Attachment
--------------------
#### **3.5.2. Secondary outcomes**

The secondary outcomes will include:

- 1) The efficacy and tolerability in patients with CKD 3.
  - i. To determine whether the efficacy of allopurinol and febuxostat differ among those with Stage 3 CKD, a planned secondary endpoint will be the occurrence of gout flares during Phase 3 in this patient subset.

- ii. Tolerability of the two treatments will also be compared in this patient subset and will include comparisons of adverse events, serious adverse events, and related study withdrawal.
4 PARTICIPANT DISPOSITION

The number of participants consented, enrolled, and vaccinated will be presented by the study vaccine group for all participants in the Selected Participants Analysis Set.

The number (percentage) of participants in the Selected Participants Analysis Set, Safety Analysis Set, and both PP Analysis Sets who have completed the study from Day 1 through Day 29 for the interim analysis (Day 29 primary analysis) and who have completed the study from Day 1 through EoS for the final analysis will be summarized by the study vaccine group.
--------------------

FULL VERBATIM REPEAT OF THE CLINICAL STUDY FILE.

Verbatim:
#### **3.5.2. Secondary outcomes**

The secondary outcomes will include:

- 1) The efficacy and tolerability in patients with CKD 3.
  - i. To determine whether the efficacy of allopurinol and febuxostat differ among those with Stage 3 CKD, a planned secondary endpoint will be the occurrence of gout flares during Phase 3 in this patient subset.

- ii. Tolerability of the two treatments will also be compared in this patient subset and will include comparisons of adverse events, serious adverse events, and related study withdrawal.
4 PARTICIPANT DISPOSITION

The number of participants consented, enrolled, and vaccinated will be presented by the study vaccine group for all participants in the Selected Participants Analysis Set.

The number (percentage) of participants in the Selected Participants Analysis Set, Safety Analysis Set, and both PP Analysis Sets who have completed the study from Day 1 through Day 29 for the interim analysis (Day 29 primary analysis) and who have completed the study from Day 1 through EoS for the final analysis will be summarized by the study vaccine group.